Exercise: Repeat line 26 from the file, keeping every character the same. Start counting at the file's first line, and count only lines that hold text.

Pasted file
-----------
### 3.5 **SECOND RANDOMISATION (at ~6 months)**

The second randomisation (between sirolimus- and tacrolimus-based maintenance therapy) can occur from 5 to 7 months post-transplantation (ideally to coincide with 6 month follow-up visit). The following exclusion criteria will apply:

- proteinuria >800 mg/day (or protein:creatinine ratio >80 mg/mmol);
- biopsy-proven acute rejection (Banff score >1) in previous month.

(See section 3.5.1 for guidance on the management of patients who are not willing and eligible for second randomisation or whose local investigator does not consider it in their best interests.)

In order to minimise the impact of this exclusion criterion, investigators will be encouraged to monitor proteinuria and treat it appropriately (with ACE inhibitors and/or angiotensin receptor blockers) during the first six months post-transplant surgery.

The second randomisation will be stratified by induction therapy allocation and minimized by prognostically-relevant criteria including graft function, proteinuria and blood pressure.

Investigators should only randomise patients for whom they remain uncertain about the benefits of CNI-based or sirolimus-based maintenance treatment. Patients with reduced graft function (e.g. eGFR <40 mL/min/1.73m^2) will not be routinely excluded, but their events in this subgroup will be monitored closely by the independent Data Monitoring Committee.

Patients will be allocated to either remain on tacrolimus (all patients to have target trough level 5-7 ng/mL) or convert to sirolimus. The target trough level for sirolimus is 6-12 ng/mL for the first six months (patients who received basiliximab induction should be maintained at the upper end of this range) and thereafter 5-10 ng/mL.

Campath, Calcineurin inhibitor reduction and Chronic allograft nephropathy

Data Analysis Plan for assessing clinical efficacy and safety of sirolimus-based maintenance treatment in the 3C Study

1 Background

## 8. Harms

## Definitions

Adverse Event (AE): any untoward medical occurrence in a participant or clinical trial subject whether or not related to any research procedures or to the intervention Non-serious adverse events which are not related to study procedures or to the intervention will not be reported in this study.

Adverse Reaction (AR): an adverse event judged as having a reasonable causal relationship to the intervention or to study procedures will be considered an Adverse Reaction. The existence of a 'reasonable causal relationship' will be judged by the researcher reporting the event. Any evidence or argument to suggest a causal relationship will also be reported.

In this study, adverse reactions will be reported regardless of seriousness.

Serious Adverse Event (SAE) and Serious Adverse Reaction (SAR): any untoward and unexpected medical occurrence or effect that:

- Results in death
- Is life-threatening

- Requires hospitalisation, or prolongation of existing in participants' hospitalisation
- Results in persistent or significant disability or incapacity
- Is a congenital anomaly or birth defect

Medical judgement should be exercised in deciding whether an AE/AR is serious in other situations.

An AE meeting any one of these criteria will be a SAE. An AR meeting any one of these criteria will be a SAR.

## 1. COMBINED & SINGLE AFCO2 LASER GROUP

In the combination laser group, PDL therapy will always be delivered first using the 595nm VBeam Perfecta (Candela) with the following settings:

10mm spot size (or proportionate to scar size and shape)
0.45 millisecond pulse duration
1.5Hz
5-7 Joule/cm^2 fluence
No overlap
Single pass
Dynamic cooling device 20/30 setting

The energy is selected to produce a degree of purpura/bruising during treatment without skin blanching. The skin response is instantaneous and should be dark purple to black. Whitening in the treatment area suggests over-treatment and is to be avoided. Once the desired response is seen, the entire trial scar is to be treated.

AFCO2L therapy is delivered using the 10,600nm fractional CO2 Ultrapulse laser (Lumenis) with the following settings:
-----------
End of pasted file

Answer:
## 1. COMBINED & SINGLE AFCO2 LASER GROUP